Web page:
How to Avoid Using Gendered Wording at Your Wedding
Recognizing the love a couple shares, regardless of their gender, is something worth celebrating. But it was only a few years ago that the U.S. Supreme Court overturned restrictions on same-sex marriages and effectively ruled them constitutional. As the world's perception of marriage changes, so has the traditional nature and language used around weddings.
"With the legalization of gay marriage and the increasingly open dialogue about the LGBTQ community, people are becoming more and more educated and aware of how they label or identify their friends and family," explains Gina Wade, a leading entertaining and lifestyle expert and special events planner in Los Angeles and owner of Gina Wade Creative. To ensure your day is representative of who you and your guests are, consider swapping gendered wording for something more inclusive. Here, some easy alternatives to traditional wedding wording.
Your Wedding Party
Stick with the term "wedding party" instead of "bridal party," and avoid breaking the group intro groomsmen and bridesmaids. What if you choose to have your male best friend stand by your side during the ceremony? He shouldn't have to go by "bridesmaid," (unless he wants to, of course!). "Strict lines between bridesmaids and groomsmen are already being blurred anyway, as many brides choose to have a man of honor instead of a maid of a honor," says Erika Couto, queer leadership coach and PR strategist. "Going with a non-gendered word better represents what's happening in wedding parties with a bride and groom or same-gendered partners."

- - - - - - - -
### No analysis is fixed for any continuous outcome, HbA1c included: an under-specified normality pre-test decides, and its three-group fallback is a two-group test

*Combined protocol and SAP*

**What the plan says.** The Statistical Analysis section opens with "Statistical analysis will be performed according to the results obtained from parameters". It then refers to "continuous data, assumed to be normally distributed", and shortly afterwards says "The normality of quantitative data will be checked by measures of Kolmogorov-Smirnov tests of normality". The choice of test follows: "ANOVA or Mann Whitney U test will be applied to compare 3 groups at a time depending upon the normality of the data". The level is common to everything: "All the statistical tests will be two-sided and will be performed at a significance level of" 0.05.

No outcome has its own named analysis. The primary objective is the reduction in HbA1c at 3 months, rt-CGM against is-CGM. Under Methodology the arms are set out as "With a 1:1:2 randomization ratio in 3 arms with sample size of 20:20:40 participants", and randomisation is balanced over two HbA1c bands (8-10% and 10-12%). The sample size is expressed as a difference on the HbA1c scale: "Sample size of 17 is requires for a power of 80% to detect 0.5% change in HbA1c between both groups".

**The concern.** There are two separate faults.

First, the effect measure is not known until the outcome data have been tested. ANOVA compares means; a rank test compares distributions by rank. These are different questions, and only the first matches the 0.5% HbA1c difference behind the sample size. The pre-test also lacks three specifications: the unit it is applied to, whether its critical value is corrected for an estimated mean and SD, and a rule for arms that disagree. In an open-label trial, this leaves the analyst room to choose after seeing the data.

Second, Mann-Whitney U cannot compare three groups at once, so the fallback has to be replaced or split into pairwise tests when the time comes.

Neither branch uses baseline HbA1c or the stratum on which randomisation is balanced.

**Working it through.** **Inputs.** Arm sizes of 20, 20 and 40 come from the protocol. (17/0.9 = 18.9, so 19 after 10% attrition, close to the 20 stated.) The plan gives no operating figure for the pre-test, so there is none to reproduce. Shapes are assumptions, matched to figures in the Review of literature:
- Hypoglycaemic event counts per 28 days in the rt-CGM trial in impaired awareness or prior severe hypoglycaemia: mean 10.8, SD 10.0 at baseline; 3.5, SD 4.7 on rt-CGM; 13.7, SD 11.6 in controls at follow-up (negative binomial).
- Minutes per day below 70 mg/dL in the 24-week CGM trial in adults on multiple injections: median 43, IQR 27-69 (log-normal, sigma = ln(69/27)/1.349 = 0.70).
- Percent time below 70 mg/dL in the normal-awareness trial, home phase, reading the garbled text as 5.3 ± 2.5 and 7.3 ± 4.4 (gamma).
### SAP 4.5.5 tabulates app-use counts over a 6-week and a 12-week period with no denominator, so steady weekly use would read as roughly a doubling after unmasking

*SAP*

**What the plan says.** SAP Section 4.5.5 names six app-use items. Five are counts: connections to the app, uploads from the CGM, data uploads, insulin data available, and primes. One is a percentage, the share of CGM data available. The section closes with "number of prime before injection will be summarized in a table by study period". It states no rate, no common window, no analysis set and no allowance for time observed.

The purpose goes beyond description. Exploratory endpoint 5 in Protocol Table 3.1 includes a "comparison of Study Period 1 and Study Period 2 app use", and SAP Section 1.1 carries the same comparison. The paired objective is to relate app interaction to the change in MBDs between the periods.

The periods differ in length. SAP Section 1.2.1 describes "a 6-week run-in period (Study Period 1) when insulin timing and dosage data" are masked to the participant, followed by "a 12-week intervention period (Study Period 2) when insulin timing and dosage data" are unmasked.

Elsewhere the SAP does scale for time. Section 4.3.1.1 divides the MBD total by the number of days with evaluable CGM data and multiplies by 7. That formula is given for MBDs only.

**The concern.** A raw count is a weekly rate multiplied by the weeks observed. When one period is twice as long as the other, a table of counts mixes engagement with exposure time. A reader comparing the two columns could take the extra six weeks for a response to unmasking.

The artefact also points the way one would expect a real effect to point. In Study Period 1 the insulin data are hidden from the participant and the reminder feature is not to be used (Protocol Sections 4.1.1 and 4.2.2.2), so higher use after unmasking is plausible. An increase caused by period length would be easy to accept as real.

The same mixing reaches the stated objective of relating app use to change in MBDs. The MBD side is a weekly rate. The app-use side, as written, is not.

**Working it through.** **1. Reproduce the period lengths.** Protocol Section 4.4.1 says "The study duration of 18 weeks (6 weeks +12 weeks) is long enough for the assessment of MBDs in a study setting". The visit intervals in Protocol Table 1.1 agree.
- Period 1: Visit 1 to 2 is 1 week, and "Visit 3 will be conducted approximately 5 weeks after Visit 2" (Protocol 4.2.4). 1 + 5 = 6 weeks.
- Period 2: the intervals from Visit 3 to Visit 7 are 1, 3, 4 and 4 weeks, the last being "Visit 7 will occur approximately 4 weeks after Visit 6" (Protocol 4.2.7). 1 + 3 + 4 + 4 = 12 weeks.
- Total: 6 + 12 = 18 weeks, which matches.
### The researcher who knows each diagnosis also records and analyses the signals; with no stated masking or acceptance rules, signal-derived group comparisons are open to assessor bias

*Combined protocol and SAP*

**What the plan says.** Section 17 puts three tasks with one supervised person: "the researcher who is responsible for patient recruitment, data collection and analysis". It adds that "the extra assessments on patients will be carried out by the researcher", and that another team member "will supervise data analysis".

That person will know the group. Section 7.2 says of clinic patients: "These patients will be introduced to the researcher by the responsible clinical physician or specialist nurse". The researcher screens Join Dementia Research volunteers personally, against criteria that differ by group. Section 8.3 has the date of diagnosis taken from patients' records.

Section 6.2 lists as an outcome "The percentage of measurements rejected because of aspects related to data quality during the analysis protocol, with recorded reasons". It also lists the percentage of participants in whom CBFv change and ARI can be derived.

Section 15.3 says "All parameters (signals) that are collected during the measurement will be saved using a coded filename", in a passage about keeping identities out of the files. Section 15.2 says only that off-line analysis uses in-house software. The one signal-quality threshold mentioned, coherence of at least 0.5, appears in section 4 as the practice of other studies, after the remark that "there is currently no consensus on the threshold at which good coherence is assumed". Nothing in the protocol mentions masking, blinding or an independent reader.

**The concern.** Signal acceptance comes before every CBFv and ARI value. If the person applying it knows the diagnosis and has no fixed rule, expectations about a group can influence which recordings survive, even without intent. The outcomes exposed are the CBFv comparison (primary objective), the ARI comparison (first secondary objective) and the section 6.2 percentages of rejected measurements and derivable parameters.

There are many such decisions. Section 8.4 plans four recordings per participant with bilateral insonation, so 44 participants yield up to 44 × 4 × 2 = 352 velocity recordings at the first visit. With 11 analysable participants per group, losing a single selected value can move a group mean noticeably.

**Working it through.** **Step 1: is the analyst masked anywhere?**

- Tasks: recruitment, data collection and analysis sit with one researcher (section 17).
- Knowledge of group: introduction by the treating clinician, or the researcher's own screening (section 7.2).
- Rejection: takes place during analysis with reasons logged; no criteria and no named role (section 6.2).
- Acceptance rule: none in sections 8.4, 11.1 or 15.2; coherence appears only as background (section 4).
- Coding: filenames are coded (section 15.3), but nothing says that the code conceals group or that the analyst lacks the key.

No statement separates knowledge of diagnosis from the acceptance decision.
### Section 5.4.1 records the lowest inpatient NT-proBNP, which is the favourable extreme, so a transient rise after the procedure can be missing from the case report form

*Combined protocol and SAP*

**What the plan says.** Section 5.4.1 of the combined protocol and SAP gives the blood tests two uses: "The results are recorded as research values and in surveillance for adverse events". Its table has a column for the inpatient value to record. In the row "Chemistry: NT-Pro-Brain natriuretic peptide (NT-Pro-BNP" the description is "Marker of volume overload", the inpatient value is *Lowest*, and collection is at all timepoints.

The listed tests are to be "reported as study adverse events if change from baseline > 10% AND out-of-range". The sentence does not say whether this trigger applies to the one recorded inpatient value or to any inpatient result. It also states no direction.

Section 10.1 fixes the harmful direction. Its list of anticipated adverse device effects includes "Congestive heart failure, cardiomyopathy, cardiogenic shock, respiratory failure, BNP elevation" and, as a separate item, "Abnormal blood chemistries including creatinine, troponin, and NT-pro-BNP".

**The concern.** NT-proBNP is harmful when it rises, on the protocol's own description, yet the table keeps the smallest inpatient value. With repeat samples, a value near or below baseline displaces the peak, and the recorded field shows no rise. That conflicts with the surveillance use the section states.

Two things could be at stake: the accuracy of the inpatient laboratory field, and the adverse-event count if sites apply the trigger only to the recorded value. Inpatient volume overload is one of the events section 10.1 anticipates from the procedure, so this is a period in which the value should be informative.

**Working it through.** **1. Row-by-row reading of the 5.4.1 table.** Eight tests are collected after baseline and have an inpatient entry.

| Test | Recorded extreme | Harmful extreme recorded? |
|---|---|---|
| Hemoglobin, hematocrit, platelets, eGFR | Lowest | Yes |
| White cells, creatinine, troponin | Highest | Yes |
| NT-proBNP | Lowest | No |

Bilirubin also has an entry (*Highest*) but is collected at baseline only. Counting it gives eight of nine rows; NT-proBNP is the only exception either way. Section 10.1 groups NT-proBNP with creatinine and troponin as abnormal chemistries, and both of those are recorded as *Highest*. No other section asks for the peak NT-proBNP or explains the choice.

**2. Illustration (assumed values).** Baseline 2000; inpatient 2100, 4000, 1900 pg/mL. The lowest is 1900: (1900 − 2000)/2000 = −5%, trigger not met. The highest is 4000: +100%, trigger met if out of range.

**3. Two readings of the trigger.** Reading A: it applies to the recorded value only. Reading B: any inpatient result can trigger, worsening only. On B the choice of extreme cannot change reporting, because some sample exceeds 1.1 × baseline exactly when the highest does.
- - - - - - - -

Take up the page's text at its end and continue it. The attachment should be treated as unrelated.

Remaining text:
If you want to send gender-neutral save-the-dates, do away with "Mr." and "Mrs.," says Wade. For example: "We are excited to announce the date of our upcoming wedding" with the couple's names noted on the bottom. Another option Wade suggests is "John and Joe ask you to save the date to celebrate their marriage." You can also keep it simple with something like "Please Save the Date!"
During the Ceremony
"I now pronounce you man and wife," is a long-standing phrase used in wedding ceremonies, but Wade notes that this can easily be changed to anything you like, including "I now pronounce you married." "Vows can be changed to 'I take you as my partner and as my beloved' instead of taking as husband or wife," she adds. The same is true for, "You may kiss the bride." This can be swapped for "You may kiss your partner." "This removes the patriarchal implication that it's the man's honor to kiss his bride, and again, works for any configuration, whether or not the parties getting hitched identify with a particular gender or not," says Couto.
At the Venue
Couto suggests venues change the name "bridal suite," the room where the bride can get ready, to "party suite," "Removing the emphasis on the bride de-genders the language, but it also indicates that this can be a place for members of the wedding party to rest or get away for a moment, since often they've done a lot of work in preparation for the big day, too!" she says. "Weddings can bring up lots of positive and negative emotions, especially for those close to the couple, so making the space a safe haven for the entire group is a great idea."
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